“Walk the Talk”

Since: Nov 07

Pittsburgh

#11 Feb 11, 2008
Silver wrote:
<quoted text>
The problem is that they did not have to dig into the matter. It was obvious to even the other crooks what she was doing. Donít act like she did and turn this into a race issue.
Silver, you are correct in that the elected officials don't have to delve into anything as long as they're not held accountable or responsible. For then, we taxpayers would learn all that they've done that has broken the trust of the public.

“Obama is a Liar, Period!”

Since: Jan 07

Pittsburgh, PA

#12 Feb 11, 2008
I think that when an elected public official gets caught defrauding the public that the punishment should be public! Carlise should be given prison garb, be required to report to the City County building every morning,(7 days a week) and work as a laborer in plain public view. A 12 hour day would be the norm. She could live at home under house arrest and report to her city job every day at 6:00AM. No salary, just work. This way we could recoup some of the money that she stole and the money that it cost to catch her and to prosecute her.

She could replace an existing employee and the city would save there as well.

“Walk the Talk”

Since: Nov 07

Pittsburgh

#13 Feb 11, 2008
Old Cynic wrote:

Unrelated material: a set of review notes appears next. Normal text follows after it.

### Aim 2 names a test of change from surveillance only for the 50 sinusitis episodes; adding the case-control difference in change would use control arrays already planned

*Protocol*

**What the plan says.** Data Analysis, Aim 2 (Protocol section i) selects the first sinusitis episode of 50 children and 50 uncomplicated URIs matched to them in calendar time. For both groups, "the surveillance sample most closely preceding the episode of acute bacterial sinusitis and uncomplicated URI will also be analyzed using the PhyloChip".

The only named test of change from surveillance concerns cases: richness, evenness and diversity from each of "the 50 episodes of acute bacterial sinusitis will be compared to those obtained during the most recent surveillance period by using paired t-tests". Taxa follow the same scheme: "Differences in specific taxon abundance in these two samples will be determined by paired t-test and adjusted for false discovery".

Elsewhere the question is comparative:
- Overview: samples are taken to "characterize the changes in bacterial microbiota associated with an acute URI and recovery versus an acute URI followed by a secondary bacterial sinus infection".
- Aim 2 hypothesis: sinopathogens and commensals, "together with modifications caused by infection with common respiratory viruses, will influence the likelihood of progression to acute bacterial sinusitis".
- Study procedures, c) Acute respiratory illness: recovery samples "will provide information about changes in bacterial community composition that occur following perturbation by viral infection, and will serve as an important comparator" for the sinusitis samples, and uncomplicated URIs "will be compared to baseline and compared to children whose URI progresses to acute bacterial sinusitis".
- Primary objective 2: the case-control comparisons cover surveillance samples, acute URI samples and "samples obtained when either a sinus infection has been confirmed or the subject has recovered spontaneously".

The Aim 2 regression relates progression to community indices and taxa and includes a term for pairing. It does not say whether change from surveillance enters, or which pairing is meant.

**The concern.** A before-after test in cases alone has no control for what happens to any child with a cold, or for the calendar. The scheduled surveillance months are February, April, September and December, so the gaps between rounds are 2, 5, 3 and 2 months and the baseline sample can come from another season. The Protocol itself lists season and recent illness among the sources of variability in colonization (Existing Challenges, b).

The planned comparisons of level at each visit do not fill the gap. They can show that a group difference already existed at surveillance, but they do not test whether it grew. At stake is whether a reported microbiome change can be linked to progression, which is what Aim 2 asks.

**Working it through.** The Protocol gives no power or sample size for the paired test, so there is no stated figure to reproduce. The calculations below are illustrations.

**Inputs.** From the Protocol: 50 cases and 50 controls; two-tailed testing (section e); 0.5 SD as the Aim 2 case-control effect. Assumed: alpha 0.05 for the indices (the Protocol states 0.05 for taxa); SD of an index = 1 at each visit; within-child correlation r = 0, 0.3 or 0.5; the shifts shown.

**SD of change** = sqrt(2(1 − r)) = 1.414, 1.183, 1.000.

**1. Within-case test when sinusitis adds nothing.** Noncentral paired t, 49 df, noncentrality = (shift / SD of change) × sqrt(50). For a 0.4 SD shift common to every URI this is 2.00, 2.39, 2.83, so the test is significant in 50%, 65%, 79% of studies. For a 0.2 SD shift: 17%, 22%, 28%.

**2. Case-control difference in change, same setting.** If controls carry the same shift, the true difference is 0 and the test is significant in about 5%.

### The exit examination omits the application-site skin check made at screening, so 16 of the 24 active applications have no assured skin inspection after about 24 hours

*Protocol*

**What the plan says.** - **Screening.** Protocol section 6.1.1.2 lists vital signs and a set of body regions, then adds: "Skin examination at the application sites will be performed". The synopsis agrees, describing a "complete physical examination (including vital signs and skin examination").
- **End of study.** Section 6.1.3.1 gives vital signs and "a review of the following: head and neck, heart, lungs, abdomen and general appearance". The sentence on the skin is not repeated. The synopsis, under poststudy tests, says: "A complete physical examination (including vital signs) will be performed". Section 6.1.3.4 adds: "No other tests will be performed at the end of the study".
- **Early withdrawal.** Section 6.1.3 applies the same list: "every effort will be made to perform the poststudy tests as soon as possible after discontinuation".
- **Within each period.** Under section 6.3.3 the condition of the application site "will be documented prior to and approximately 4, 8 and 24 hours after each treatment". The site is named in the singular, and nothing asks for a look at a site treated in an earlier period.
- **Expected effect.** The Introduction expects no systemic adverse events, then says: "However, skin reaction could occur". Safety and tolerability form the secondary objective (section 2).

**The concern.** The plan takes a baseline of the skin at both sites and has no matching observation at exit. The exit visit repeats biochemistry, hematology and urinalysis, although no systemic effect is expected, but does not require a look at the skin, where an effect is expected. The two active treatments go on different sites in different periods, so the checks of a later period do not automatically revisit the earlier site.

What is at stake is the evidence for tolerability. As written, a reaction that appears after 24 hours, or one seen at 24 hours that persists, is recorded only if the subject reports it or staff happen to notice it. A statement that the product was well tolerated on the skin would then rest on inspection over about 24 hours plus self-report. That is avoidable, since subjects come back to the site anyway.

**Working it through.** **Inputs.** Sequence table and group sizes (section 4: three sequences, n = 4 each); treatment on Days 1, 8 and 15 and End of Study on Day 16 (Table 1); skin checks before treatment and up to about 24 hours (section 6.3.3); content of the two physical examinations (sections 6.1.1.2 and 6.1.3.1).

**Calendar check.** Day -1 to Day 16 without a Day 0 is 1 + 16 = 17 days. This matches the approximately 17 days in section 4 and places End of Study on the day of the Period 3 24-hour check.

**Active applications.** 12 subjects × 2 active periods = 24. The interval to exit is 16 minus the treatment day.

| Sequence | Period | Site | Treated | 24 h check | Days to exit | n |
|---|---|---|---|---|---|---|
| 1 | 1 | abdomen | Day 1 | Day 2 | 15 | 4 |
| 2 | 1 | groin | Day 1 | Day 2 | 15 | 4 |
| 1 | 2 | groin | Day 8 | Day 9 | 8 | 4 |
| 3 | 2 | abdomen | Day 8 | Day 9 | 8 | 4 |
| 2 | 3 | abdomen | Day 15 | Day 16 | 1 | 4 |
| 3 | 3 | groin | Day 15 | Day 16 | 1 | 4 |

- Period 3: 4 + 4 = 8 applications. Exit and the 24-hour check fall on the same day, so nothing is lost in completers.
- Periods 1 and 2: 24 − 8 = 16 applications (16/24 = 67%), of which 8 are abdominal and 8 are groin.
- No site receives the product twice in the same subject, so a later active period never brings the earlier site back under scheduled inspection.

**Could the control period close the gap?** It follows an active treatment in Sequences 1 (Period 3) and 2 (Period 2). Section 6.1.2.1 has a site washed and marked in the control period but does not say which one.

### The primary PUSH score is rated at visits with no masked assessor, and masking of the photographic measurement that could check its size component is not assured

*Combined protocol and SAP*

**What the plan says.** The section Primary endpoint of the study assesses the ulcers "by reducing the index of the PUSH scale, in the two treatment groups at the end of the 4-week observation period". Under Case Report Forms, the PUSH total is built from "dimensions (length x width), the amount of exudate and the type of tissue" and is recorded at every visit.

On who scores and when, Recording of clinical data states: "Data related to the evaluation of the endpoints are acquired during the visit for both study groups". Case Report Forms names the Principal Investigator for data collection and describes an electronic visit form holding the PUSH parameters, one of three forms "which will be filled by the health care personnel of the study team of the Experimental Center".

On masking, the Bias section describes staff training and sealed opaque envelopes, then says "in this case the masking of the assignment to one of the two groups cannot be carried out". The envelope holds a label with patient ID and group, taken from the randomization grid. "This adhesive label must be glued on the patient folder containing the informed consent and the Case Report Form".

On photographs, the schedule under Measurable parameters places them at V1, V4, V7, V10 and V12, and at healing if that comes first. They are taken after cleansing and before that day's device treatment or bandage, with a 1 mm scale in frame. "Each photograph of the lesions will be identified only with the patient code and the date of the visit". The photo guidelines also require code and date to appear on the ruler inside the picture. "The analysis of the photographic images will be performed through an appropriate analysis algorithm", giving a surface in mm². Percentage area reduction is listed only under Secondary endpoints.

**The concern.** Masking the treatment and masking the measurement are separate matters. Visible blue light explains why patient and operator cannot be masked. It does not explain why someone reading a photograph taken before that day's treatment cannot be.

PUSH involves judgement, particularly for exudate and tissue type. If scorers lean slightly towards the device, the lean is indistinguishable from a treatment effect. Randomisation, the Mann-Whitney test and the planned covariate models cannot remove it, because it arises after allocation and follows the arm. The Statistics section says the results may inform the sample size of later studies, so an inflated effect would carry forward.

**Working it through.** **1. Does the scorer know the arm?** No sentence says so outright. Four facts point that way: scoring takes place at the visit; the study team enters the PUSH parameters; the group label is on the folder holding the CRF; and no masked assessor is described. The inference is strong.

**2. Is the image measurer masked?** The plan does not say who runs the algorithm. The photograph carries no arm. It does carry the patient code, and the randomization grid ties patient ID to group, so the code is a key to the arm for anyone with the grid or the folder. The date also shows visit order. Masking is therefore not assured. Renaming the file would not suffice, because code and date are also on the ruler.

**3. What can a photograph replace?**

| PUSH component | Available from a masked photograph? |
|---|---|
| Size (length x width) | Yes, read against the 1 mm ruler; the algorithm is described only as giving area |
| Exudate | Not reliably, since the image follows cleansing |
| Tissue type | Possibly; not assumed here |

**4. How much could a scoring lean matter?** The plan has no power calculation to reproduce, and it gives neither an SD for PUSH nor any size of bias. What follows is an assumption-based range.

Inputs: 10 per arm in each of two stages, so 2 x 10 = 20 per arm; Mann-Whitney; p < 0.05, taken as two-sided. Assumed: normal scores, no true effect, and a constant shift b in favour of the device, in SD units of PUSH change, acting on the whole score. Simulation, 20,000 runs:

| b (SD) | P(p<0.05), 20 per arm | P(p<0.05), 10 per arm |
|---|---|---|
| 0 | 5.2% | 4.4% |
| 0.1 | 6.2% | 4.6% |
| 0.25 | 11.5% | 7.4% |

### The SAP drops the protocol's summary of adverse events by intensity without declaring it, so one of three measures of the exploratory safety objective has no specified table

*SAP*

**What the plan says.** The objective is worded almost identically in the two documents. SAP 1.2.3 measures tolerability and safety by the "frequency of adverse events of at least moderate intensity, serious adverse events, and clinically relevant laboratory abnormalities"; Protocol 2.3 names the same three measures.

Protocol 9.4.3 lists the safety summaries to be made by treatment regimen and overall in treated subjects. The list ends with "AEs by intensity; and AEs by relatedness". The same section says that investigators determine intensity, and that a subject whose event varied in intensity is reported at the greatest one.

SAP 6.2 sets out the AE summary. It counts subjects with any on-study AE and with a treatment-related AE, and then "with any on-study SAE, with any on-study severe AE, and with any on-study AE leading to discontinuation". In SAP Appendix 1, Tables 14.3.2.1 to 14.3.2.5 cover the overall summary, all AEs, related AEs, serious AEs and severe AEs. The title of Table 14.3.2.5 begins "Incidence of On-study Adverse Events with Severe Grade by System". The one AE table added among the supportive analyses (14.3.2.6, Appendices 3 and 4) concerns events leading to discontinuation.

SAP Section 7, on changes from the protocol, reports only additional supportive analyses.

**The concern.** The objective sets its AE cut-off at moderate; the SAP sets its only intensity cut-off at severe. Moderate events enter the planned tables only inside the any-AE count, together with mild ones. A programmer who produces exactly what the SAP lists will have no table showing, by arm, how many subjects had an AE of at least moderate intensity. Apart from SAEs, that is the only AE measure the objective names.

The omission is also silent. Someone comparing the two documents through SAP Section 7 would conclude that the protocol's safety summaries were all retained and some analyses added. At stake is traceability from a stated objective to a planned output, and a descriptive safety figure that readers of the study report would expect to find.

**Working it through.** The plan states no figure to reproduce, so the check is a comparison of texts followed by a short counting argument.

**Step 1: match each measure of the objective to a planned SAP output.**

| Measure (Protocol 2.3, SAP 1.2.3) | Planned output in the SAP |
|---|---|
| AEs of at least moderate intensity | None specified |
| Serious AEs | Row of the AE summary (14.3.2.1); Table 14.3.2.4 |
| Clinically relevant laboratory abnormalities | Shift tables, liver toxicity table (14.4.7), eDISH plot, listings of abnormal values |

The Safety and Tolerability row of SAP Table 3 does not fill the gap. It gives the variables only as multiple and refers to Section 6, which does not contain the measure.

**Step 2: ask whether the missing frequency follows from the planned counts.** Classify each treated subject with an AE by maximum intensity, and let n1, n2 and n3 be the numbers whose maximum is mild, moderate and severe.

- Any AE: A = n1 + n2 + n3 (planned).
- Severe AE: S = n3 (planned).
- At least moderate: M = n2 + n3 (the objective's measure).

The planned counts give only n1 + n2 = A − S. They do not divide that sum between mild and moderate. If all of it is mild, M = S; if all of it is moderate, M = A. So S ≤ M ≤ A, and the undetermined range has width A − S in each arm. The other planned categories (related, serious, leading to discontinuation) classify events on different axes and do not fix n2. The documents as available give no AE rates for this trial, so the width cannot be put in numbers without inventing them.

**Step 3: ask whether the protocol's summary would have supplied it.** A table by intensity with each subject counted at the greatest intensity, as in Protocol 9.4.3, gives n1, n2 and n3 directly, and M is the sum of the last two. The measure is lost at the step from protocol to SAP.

I think that when an elected public official gets caught defrauding the public that the punishment should be public! Carlise should be given prison garb, be required to report to the City County building every morning,(7 days a week) and work as a laborer in plain public view. A 12 hour day would be the norm. She could live at home under house arrest and report to her city job every day at 6:00AM. No salary, just work. This way we could recoup some of the money that she stole and the money that it cost to catch her and to prosecute her.
She could replace an existing employee and the city would save there as well.
You and my mom-in-law think alike. Restitution ought to be the norm. What good is it for her and others like her to be sitting in prison while we taxpayers have to pay their bill?

“Obama is a Liar, Period!”

Since: Jan 07

Pittsburgh, PA

#14 Feb 11, 2008
LadyeHawke wrote:
<quoted text>You and my mom-in-law think alike. Restitution ought to be the norm. What good is it for her and others like her to be sitting in prison while we taxpayers have to pay their bill?
AMEN AND AMEN! Problem is our politico leaders haven't the guts to face the issue of restitution and victim's rights to be made whole.